A tiny, pink bicycle stands outside a warehouse door while two adult bikes wait in a nearby bike rack. If it wasn’t a 90-something-degree day in Texas, you’d swear Santa’s elves were hard at work inside.
Bikes for Tykes began in the 1990s when a small group of cyclists were “tricked into finding bikes for Christmas,” says Alan Arabian, president of the organization. They thought they were competing against another group. There was no competition. But they enjoyed it so much they kept doing it.
Today, Bikes for Tykes’ eight volunteers repair and distribute more than 1,000 bicycles each year.
They closed shop for a while, Arabian says, after the organization’s founder was killed in a bicycle accident. Pete Cox revitalized the group in 2001, and it began using a portion of the Bedroom Shop in Arlington as a workshop. The group now operates out of Richland Hills.
“The landlord here is bicycle enthusiast,” Arabian says. “We pay a stipend … probably a quarter of what he could get.”
Bikes for Tykes, which has also been known to assemble dollhouses and other items, is also supported by annual donations from the Arlington Kiwanis Club, Arlington Gold and Silver, and gifts from a few private citizens. Arabian says the money helps buy “things that we need to fix up a bike that we cannot cannibalize off another bike.”
While the organization serves the entire Metroplex, the majority of those served are from Arlington and east Fort Worth. Most of the bikes are distributed through charities like Mission Arlington, Urban Ministries, Catholic Charities, or the Presbyterian Night Shelter, because they have contact with those in need. Arabian estimates about a third of the bikes go to the homeless or those transitioning back into the community.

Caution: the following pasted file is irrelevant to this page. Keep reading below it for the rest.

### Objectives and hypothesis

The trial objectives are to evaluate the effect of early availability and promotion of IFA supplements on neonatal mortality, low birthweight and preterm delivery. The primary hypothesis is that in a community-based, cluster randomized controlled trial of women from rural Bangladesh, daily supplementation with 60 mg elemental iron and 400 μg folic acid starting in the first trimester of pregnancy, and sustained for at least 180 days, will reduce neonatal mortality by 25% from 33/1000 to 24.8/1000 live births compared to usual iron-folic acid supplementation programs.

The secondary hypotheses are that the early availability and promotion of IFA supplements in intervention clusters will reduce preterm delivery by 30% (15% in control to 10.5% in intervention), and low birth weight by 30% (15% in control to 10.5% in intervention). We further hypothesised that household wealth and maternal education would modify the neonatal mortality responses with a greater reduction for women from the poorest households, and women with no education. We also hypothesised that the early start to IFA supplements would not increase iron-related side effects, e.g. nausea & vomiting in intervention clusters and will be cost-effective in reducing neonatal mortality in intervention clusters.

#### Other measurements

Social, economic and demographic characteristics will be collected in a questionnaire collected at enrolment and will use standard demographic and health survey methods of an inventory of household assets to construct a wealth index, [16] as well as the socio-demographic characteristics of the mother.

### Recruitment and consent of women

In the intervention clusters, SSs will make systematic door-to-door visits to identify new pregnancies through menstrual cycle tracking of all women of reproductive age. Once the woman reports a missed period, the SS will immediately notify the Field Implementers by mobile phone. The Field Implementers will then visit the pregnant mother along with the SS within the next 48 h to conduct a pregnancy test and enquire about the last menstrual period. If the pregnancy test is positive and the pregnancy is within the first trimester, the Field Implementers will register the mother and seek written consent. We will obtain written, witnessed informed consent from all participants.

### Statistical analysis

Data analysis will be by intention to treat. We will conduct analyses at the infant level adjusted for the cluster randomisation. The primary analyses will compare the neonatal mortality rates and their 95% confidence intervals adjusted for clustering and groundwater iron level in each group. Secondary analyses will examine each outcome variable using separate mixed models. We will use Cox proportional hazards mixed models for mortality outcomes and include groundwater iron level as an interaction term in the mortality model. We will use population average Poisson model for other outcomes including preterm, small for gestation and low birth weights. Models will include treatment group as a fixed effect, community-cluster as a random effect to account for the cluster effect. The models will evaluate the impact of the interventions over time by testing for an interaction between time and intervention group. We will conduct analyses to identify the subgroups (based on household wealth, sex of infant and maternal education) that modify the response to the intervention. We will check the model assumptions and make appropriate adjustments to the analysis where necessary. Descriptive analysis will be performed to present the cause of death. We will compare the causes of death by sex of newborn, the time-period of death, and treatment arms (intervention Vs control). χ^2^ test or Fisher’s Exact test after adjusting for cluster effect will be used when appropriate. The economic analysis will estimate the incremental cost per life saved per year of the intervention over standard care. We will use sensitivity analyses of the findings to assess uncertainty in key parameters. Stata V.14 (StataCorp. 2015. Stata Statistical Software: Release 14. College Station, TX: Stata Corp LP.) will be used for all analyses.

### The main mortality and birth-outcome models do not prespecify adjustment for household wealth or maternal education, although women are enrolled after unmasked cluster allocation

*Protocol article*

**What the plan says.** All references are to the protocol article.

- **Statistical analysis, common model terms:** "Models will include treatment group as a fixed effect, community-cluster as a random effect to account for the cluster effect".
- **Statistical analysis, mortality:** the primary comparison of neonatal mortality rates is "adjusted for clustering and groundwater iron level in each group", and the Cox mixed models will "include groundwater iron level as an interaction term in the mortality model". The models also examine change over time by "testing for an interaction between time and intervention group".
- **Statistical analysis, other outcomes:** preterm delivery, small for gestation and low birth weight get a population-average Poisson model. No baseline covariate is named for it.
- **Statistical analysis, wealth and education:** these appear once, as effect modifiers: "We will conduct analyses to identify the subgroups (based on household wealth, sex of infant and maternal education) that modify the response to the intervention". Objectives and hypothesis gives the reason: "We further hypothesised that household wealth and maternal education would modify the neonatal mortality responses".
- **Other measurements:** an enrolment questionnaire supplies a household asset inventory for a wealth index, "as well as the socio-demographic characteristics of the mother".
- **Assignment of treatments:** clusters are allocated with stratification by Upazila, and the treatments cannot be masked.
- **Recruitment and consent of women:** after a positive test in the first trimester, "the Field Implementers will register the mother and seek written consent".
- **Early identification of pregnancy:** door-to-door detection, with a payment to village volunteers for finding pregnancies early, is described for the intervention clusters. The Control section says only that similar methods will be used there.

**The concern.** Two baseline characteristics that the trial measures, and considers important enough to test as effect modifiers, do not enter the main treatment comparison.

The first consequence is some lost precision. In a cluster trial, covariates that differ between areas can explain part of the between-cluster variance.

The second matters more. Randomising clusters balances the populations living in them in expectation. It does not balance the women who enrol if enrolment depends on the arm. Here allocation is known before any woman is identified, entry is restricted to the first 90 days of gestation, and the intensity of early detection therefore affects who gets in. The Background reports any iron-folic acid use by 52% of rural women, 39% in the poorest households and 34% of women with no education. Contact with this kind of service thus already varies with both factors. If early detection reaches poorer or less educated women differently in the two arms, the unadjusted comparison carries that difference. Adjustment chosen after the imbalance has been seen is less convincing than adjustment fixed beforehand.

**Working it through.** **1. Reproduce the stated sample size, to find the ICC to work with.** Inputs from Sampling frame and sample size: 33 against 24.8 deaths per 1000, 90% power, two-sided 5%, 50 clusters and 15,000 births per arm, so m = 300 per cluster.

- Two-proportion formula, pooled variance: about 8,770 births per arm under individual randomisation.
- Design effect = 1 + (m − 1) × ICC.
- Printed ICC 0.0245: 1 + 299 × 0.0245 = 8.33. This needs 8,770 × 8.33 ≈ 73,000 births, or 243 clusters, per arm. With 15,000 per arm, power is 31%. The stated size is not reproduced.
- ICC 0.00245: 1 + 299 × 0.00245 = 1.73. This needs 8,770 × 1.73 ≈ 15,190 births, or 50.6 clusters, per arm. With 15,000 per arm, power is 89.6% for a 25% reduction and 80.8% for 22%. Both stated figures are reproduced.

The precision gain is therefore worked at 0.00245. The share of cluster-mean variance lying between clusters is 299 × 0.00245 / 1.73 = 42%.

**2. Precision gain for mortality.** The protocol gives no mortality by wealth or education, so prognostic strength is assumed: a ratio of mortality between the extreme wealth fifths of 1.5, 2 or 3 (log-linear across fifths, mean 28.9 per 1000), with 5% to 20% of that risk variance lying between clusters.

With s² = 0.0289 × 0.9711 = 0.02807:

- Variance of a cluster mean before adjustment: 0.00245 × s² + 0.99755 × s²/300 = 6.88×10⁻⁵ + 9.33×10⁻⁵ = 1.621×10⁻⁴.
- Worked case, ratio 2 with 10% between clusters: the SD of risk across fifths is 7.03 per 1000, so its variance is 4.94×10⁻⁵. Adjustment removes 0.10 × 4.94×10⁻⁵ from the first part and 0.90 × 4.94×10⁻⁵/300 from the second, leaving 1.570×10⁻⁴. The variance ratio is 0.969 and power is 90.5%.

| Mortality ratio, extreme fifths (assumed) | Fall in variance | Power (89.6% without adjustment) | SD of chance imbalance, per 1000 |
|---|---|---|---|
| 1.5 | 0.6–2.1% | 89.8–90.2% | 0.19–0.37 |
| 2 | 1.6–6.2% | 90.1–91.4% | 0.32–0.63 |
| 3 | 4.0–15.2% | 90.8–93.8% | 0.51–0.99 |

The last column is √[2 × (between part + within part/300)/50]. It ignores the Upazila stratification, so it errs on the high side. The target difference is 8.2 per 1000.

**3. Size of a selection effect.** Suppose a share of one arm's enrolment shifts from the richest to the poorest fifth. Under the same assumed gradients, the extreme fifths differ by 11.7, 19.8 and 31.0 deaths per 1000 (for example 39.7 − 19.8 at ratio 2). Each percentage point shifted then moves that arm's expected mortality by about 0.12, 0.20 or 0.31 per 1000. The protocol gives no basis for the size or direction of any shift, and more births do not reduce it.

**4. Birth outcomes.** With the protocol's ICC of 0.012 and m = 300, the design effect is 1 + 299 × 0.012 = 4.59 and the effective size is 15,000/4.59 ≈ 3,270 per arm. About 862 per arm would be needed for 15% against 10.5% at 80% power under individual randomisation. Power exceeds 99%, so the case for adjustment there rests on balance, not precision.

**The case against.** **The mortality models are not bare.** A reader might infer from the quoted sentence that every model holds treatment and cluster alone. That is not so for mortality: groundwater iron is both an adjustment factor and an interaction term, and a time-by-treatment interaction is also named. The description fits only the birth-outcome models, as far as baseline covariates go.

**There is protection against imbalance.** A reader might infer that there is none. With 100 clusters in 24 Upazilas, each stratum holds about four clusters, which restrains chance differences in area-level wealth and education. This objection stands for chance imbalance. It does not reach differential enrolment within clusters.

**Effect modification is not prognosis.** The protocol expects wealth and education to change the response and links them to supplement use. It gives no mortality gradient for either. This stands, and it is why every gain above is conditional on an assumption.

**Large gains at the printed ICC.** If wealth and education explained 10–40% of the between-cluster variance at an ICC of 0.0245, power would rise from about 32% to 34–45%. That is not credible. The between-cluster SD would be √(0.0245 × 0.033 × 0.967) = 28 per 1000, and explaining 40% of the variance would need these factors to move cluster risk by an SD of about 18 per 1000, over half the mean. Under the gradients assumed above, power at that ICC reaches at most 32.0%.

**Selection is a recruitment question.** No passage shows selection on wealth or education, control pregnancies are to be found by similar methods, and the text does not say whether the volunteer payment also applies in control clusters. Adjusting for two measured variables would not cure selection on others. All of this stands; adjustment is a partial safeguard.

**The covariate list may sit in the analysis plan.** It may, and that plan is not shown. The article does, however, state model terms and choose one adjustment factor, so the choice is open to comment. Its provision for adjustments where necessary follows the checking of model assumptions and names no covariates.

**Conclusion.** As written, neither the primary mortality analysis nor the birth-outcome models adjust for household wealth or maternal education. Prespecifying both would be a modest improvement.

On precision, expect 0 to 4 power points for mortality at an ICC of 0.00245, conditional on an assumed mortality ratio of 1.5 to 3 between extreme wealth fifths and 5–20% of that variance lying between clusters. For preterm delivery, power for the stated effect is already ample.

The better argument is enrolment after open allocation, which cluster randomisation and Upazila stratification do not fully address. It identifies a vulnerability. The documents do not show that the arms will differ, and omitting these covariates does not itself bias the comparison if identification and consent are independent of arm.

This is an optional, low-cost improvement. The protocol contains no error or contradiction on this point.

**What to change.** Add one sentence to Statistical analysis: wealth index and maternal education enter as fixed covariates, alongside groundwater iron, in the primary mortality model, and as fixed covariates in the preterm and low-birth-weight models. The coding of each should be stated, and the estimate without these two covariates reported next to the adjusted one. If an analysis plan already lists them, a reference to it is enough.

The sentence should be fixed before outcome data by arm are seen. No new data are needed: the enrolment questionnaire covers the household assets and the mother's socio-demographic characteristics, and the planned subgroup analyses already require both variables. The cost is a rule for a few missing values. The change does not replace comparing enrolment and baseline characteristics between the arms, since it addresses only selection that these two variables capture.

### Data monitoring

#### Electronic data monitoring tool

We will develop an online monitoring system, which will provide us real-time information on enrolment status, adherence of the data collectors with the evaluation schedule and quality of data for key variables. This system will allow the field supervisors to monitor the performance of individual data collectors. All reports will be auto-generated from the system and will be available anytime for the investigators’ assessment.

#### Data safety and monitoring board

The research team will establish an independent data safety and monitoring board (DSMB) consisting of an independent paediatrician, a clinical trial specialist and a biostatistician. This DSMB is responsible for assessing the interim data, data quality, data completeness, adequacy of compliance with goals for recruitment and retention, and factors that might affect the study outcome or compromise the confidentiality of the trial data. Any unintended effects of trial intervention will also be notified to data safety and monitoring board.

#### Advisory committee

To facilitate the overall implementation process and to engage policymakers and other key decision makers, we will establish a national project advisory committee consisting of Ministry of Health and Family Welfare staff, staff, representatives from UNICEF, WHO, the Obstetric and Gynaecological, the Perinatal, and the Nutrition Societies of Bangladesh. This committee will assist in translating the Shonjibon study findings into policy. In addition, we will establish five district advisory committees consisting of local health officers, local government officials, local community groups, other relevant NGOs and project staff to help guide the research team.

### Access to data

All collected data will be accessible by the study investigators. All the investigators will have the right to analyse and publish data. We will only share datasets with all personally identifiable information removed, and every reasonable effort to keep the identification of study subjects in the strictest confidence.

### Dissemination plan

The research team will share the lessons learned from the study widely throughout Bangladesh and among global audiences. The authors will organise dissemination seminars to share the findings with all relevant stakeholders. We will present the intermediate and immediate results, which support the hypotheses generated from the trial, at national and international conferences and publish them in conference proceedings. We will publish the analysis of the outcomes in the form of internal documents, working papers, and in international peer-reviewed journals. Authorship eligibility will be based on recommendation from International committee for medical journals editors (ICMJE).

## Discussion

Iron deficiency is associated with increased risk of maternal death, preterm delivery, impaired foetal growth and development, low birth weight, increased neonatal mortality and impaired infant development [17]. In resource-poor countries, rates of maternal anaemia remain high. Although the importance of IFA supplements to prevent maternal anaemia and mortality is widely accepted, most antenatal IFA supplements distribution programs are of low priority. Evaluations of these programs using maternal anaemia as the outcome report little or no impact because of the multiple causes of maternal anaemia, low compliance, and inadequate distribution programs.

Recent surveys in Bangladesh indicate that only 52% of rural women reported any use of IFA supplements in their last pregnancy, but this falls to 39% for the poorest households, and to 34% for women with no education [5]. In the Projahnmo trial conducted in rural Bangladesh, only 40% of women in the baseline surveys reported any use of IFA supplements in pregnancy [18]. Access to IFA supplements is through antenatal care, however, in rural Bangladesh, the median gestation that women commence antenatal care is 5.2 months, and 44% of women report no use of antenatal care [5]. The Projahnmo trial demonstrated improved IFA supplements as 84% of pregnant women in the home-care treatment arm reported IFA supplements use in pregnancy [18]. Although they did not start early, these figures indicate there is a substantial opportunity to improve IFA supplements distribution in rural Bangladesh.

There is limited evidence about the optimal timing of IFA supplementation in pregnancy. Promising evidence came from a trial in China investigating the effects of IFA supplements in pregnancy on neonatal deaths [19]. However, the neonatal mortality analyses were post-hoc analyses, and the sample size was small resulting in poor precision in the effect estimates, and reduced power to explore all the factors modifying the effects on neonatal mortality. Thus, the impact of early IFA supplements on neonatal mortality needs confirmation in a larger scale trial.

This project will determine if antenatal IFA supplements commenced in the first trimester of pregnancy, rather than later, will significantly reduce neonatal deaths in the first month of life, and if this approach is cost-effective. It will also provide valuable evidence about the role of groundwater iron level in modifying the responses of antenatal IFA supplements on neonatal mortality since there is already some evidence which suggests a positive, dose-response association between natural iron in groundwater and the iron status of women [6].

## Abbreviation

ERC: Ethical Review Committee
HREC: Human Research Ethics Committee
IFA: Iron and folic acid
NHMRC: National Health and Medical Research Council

“When the guys come in here from the halfway house, and they’re just hot, and [we] give them a bottle of water and help get them on a bicycle … they’re thankful,” he says. “And that makes us feel good.”
Jarrett Michel, 78, has been a Bikes for Tykes volunteer for about six years. “The kids are so happy to get a bike to ride with their friends,” he says. And “the adults are very much in need of them. Many of them have to walk to work or wherever they are going.”
Sometimes, University of Texas at Arlington students will get bikes, Arabian says. Police departments come to the organization when they find people needing transportation, and they also bring bikes that they find. The organizations that are served also supply bicycles in need of repair. And various bicycle shops serve as donation points.
Arabian became involved with Bikes for Tykes about six years ago after he retired. He says a few “very dependable” neighborhood kids also help out during the summer months. “Some of them just know what a bike needs,” he says. However, Bikes for Tykes does have a 10-step checklist covering things like tires, chain, brakes, and cleaning. But the organization members do not paint the bikes.
“Quite frankly, I’m not a painter,” he says with a laugh. “I’m a mechanic. We’re here to get functional transportation out. We have no doubts that [some] people are coming here, getting a bike, and stopping off at the nearest pawn shop. We can’t let that stand in the way of serving the community.”
And that service is constant.
”We are having trouble keeping up,” Arabian says. “We need bicycle donations. They don’t need to be pretty. They don’t need to work. But we especially need adult-sized bicycles.”
Bikes for Tykes, located at 7163 Latham Drive in Richland Hills, is open 9 a.m. to 2 p.m. Tuesday through Friday. For more: (817) 446-7878.